McCrum on Kafka's Manuscripts

On the archive at Oxford University

Robert McCrum recounts the troubled history of Max Brod's Kafka manuscripts, and shares his experiences of the archive at Oxford's Bodleian Library:
One of the most moving manuscripts is "Das Urteil" ("The Judgment"), a story of some 30 pages written – astonishingly – in a single sitting from 10 o'clock at night to six in the morning. Dated 23 September 1912, it is followed by a diary note expressing Kafka's joy at "the only way to write, only with such coherence, with such a complete opening out of the body and the soul". Scholars say that this marks his creative breakthrough. Authorship is a mystery: to see the scratched ink on the flimsy paper of the cheap, brown-backed notebook is to glimpse something strange and magical.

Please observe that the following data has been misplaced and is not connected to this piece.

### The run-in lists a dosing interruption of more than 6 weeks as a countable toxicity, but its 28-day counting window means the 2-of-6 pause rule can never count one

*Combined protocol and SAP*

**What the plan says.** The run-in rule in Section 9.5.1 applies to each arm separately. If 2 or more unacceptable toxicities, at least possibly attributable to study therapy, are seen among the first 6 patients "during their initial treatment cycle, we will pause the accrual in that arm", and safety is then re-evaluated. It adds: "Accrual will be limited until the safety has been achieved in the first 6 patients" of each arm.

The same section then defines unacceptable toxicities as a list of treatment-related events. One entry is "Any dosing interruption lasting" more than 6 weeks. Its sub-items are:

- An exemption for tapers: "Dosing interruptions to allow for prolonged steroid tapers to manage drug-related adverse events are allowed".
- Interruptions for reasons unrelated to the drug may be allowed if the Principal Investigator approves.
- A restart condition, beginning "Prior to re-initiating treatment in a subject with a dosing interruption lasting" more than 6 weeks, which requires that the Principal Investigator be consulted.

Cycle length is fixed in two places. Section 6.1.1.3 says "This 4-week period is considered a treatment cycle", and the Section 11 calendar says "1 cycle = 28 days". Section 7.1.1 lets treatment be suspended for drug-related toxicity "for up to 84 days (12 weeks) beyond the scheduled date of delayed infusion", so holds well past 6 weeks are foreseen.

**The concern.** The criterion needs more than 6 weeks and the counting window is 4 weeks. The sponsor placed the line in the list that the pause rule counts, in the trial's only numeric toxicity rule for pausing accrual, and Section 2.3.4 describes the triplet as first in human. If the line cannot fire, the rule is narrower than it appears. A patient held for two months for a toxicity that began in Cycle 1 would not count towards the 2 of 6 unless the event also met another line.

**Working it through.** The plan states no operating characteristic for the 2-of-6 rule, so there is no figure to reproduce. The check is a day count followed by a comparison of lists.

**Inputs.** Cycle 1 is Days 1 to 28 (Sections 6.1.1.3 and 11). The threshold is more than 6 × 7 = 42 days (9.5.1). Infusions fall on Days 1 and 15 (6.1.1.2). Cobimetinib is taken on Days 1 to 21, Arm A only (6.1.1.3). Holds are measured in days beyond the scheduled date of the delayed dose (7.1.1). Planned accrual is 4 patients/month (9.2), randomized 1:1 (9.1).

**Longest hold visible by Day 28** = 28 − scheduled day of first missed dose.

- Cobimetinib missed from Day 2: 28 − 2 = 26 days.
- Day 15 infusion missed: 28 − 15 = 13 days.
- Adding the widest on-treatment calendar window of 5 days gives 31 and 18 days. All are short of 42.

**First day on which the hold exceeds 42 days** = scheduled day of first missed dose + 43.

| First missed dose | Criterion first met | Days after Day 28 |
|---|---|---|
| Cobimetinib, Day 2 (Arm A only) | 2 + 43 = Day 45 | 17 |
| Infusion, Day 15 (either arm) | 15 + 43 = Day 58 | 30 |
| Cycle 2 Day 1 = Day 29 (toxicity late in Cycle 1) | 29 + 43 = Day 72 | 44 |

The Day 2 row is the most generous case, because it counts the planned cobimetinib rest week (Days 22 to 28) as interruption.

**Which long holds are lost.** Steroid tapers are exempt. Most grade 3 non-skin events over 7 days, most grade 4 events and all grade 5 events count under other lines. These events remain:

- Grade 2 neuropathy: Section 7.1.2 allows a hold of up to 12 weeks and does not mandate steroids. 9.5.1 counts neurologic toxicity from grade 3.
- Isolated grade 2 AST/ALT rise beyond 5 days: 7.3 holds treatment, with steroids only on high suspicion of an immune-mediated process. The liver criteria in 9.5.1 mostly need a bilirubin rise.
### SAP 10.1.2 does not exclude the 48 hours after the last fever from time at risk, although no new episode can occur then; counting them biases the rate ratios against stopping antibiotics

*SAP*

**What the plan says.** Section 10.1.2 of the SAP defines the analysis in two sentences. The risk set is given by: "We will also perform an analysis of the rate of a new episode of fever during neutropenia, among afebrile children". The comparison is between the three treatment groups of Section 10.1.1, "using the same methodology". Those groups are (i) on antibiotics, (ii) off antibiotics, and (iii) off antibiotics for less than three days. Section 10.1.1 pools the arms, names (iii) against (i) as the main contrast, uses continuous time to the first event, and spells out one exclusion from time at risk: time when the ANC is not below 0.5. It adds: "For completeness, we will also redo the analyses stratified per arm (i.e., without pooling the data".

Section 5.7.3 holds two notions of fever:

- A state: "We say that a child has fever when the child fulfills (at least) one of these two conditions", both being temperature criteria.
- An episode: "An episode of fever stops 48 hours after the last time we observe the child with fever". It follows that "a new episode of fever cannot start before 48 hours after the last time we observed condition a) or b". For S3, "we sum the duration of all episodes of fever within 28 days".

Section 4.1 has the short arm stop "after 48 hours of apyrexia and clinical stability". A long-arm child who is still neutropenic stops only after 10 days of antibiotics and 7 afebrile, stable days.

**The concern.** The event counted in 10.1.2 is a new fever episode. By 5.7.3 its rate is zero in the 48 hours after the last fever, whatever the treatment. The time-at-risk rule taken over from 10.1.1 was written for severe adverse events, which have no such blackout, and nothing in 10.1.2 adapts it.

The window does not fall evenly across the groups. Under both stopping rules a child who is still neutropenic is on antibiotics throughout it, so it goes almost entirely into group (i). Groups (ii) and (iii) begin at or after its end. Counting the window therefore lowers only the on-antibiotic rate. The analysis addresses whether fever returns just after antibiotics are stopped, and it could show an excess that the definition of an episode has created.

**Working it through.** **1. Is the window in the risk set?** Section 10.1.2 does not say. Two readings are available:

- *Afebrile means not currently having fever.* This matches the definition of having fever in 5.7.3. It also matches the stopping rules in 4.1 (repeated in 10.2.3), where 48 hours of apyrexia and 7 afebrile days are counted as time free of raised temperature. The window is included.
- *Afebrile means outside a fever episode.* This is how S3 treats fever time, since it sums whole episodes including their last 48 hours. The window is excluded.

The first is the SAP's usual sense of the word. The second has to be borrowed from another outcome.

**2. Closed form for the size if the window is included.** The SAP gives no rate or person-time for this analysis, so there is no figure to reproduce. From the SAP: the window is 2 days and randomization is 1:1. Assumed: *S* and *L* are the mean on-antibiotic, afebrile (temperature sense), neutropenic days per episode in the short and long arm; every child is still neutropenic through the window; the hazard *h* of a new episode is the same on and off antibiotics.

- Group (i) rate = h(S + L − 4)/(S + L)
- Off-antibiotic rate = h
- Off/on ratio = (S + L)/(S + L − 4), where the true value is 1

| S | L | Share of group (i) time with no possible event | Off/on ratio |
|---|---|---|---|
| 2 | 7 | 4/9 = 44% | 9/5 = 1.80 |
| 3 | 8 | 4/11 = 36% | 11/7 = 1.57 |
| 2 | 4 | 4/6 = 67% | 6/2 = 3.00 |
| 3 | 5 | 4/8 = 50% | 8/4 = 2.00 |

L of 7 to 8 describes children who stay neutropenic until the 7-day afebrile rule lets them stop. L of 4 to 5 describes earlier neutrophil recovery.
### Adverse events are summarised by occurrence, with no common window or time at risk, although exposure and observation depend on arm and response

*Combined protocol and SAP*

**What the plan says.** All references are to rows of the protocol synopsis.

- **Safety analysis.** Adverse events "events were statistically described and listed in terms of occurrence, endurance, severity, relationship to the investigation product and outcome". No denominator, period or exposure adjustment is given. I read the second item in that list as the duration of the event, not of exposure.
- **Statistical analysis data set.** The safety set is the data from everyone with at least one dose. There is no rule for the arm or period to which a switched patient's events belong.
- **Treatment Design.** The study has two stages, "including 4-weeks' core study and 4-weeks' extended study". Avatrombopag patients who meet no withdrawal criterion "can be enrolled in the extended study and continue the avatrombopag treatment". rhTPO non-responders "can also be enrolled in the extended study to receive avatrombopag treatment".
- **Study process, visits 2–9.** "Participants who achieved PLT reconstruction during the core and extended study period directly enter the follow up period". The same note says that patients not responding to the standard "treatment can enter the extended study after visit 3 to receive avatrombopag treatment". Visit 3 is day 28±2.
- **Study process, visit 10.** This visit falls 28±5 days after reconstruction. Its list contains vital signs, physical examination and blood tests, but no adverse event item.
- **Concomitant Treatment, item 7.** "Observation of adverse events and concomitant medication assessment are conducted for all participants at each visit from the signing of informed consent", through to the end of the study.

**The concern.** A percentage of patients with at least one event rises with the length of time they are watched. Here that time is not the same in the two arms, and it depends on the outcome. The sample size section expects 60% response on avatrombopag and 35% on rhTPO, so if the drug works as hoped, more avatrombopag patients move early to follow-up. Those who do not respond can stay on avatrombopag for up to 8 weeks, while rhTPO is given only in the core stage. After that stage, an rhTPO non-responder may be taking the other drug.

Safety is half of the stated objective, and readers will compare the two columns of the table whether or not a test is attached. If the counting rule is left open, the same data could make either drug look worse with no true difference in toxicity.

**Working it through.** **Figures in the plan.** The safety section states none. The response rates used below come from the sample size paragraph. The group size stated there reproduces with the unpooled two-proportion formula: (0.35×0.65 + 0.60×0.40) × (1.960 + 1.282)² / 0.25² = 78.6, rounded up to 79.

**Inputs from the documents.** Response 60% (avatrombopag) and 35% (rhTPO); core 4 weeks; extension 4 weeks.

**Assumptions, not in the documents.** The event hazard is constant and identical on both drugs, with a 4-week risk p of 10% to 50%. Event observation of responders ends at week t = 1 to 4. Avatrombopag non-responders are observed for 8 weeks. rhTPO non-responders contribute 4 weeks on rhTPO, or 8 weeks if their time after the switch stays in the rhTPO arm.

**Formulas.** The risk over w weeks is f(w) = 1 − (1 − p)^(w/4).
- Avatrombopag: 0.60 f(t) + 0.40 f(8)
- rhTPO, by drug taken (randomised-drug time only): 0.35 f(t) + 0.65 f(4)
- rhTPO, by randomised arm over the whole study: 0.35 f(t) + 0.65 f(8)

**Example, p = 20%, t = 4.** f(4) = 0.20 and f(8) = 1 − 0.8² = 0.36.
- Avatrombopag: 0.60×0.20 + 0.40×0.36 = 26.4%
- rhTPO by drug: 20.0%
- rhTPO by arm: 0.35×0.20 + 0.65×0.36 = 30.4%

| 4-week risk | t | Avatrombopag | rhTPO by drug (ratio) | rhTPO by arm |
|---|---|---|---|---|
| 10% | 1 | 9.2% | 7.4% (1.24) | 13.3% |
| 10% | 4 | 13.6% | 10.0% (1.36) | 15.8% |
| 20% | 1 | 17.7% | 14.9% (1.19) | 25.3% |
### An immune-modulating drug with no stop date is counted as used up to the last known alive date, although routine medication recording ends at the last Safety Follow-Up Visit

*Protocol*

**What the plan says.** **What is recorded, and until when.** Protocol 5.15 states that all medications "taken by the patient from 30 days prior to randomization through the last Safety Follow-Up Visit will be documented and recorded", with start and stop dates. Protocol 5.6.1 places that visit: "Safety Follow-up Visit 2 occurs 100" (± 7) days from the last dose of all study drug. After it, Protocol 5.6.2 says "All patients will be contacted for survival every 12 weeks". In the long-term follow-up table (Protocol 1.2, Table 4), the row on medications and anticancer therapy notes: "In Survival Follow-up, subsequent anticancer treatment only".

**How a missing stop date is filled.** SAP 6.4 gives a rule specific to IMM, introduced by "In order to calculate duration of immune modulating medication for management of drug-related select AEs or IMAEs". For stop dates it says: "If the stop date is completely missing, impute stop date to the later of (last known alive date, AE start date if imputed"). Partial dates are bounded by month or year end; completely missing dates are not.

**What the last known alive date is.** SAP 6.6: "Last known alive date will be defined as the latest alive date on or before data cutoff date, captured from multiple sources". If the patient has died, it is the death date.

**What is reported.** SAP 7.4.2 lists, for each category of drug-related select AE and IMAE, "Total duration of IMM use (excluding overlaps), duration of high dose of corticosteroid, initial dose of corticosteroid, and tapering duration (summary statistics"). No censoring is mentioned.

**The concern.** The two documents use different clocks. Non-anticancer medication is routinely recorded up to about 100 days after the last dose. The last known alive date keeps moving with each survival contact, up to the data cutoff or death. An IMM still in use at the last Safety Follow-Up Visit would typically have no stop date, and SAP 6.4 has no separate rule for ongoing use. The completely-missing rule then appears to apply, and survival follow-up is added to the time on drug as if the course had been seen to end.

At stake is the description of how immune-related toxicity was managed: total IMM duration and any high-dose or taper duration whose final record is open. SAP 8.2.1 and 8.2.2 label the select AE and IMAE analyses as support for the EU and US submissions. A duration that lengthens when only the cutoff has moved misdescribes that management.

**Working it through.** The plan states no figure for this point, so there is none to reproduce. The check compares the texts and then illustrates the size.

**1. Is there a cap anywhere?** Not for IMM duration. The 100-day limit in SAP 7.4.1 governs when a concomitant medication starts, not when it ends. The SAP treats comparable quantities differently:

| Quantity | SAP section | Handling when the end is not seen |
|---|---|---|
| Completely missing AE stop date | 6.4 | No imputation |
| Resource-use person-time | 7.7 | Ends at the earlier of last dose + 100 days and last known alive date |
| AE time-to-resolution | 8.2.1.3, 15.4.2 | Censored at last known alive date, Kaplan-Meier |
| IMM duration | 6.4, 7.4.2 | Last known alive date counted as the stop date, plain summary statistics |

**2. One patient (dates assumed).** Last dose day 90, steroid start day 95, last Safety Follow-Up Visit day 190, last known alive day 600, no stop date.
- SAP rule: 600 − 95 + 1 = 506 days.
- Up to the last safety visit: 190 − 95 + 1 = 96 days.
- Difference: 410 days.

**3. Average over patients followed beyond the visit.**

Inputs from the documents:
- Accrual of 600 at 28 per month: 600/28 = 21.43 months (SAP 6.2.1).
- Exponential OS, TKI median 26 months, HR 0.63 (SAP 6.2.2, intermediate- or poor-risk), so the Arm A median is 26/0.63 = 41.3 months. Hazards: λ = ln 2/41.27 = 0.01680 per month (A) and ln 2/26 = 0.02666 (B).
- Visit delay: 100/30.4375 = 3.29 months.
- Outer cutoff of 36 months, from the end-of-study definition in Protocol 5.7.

The potency of such manuscript pages is impossible to convey. Quite apart from the electrifying aesthetic impact, it also raises many important issues of ownership and creativity. Where should Kafka's manuscripts be stored? Israel, Germany or Oxford? Would a digital version be a match for the actual manuscript? What do such documents add to our understanding of great literature? It's also a reminder that to start writing, only three things are needful: a cheap notebook, a pen or pencil and something to say that's new and original. The first two are easy to come by. If you happen to possess the third, you may find an audience, in many formats, to the end of time. [Read More]

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